This is an action for damages arising from personal injury and wrongful death resulting from medical malpractice against a number of defendants. Plaintiff Janice Dixon Flemister, individually, as natural guardian and next friend, and as representative of the estate of Antonio Flemister, appeals the grant of summary judgment in favor of one defendant, Mary Hopko, R.N. This summary judgment was based on conclusions that plaintiffs failed to timely serve defendant Hopko with the summons and complaint, that plaintiffs failed to exercise due diligence in attempting service, that the statute of limitation expired, that service upon defendant Hopko did not relate back to the date the action was filed, and that the action against defendant is time barred. Plaintiffs appeal the grant of summary judgment in favor of defendant Hopko. Held:
1. The first enumeration of error maintains that the state court erred in entering summary judgment after the action had been voluntarily dismissed without prejudice as to defendant Hopko prior to any ruling having been made as to summary judgment. The record contains a dismissal without prejudice of defendant Hopko only, which was filed prior to the scheduled time of a hearing on her motion to dismiss, or in the alternative, for summary judgment. Plaintiffs' claims against a number of additional defendants remain pending.
While OCGA 9-11-41
(a) allows for the voluntary dismissal of a party's complaint, it does not provide for the voluntary, unilateral dismissal of a party's claims against some but not all of the parties to an action. The adding or dropping of parties from an action requires the exercise of discretion by the court pursuant to OCGA 9-11-21
. In the case sub judice, there is no order of the court granting permission for a voluntary dismissal of defendant Hopko only, and it does not appear from the record that any attempt was made to elicit an exercise of discretion on this issue. Accordingly, in the absence of a ruling by the state court, the attempted voluntary dismissal of defendant Hopko is ineffective and this enumeration of error is without merit. Manning v. Robertson, 223 Ga. App. 139
, 140 (1) (476 SE2d 889
2. The remaining issues relate to the belated service of process upon defendant Hopko. "A civil action is commenced by filing a complaint with the court." OCGA 9-11-3
. "The statute of limitation is tolled by the commencement of a civil action at law. OCGA 9-11-4
(c) . . . requires that service of a complaint shall be made within five days of the filing of the complaint. If an action is filed within the period of limitation, but not served upon defendant within five days or within the limitation period, plaintiff must establish that service was made in a reasonable and diligent manner in an attempt to insure that proper service is made as quickly as possible. If reasonable and diligent efforts are not made to insure proper service as quickly as possible, plaintiff is guilty of laches, and in such case, service will not relate back to the time of the filing of the complaint for the purpose of tolling the statute of limitation. [Cits.]" Bowman v. U. S. Life Ins. Co., 167 Ga. App. 673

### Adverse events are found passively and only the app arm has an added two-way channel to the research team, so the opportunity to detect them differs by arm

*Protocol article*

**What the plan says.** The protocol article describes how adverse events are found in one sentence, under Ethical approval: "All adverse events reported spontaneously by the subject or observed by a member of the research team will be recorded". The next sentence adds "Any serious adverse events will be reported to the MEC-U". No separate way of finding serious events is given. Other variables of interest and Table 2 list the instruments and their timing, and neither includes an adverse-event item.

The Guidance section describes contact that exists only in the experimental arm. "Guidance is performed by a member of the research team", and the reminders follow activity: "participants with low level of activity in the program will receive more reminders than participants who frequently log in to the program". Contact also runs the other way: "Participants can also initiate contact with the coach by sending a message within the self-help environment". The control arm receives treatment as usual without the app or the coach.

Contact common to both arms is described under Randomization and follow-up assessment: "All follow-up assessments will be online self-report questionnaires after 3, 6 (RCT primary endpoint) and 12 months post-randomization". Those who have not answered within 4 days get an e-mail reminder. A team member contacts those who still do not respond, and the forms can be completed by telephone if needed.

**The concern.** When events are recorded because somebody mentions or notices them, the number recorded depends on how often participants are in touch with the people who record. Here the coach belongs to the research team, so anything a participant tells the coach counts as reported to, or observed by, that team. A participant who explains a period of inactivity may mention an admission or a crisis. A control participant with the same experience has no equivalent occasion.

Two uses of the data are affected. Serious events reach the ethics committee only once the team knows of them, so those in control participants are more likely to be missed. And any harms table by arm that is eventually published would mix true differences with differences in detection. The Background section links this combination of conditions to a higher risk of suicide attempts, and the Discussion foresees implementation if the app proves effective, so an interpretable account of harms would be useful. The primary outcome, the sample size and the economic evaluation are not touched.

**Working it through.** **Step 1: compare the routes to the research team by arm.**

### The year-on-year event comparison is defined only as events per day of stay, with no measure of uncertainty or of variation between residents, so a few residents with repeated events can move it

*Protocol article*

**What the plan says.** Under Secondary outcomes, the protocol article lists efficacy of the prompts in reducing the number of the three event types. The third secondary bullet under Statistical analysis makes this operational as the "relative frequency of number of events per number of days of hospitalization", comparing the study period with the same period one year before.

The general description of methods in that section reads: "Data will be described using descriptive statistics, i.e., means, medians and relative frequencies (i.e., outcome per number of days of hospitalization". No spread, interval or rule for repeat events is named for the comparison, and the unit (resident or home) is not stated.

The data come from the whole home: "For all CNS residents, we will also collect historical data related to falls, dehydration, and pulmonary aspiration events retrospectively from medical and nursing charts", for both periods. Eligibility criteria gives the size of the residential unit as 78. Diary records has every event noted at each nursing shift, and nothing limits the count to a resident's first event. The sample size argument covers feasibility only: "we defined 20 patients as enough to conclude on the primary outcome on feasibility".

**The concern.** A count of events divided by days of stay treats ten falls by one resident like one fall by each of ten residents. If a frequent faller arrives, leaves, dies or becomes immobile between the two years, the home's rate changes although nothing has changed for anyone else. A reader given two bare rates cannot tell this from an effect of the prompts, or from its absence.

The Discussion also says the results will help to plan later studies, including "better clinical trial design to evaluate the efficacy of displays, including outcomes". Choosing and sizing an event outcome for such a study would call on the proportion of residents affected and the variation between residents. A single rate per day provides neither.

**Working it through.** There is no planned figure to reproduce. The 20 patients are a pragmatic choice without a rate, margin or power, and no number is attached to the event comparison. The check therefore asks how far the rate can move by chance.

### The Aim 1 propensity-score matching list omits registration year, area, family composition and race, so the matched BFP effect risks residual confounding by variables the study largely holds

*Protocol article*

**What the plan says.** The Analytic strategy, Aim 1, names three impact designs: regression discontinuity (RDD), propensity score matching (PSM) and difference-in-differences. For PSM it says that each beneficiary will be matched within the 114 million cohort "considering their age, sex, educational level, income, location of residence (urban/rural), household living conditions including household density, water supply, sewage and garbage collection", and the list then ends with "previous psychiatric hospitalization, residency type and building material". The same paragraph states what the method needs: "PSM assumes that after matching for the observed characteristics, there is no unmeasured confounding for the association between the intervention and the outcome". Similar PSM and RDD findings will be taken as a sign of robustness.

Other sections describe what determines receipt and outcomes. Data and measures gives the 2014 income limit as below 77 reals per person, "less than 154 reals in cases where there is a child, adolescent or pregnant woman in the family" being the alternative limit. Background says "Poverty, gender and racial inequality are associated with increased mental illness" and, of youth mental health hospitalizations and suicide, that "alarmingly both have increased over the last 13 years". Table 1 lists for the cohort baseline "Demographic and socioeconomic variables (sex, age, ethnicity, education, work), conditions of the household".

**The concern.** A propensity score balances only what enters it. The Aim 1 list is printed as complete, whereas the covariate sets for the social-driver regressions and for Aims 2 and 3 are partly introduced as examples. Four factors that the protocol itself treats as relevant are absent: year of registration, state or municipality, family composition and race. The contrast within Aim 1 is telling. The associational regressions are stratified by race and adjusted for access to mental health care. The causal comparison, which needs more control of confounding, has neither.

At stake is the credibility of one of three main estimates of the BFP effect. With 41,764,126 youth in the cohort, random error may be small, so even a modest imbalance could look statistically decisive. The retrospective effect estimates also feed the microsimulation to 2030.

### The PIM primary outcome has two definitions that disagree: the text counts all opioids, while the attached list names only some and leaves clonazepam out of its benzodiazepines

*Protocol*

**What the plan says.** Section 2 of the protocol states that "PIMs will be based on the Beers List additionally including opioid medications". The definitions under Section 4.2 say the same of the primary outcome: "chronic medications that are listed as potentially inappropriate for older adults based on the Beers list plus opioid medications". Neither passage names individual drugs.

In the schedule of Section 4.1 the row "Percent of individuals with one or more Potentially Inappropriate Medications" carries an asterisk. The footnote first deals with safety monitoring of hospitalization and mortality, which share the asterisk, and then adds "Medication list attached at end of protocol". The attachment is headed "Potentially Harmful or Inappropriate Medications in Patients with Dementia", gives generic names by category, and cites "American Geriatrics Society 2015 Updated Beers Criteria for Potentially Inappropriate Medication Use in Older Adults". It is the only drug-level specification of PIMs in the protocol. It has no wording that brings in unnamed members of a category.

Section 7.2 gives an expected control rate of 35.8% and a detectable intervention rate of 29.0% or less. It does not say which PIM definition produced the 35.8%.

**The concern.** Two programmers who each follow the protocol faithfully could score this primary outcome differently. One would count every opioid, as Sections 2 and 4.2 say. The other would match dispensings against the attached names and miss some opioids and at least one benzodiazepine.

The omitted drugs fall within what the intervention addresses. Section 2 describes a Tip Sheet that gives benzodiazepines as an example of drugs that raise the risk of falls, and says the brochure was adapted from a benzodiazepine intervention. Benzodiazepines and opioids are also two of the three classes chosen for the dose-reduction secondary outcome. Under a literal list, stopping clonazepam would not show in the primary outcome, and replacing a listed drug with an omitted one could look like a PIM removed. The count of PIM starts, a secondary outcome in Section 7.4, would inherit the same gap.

, 676 (3) (307 SE2d 134
) (1983). See also Brumbalow v. Fritz, 183 Ga. App. 231
, 232 (2) (358 SE2d 872
"If a plaintiff has taken no action to perfect service, then a petition to permit belated service should be denied as a matter of law. Gulf Oil Corp. v. Sims, 112 Ga. App. 68
, 69 (143 SE2d 776
) (1965). If the plaintiff has taken some action, '(t)he trial judge must determine, exercising a legal discretion, whether the plaintiff was diligent in his efforts. (Cits.)' Webb v. Murphy, 142 Ga. App. 649
, 650 (236 SE2d 840
) (1977). See also Gulf Oil Corp., supra at 69. The burden of showing lack of fault is on the plaintiff. Bible v. Hughes, 146 Ga. App. 769
, 771 (3) (247 SE2d 584
) (1978). See also Miller v. Hands, 188 Ga. App. 256 (372 SE2d 657) (1988)
." Anderson v. Hughes, 196 Ga. App. 186
, 187 (1) (395 SE2d 623
In the case sub judice, the complaint was filed on February 29, 1996. The running of the period of the statute of limitation concluded the following day, March 1, 1996, based on the death of Antonio Flemister on this date two years earlier. On May 29, 1996, defendant Hopko filed an answer raising the defenses of lack of jurisdiction over her person, insufficiency of service of process as regards the service of the complaint and summons upon her, and the running of the statute of limitation. Nonetheless, defendant Hopko was not served with summons and complaint until April 4, 1997.
In preparing this action for filing and service, plaintiffs sought to ascertain the whereabouts of defendant Hopko by checking the telephone directory for the Atlanta metropolitan area and by calling telephone directory assistance in Georgia for Atlanta, Griffin (where codefendant Care Master Medical Services is located and defendant Hopko worked), Greenville (where codefendant Meriwether County Emergency Medical Services is located), Columbus (where defendant Hopko rendered care to the decedent), and Manchester, Georgia. Additionally, directory assistance was asked to check towns near Griffin, Georgia. When these queries did not reveal defendant Hopko's whereabouts a telephone call was placed to Care Master Medical Services during which a person who is not identified in the record provided information that defendant Hopko no longer worked for them and that they did not know her current address, phone number, or how to reach her.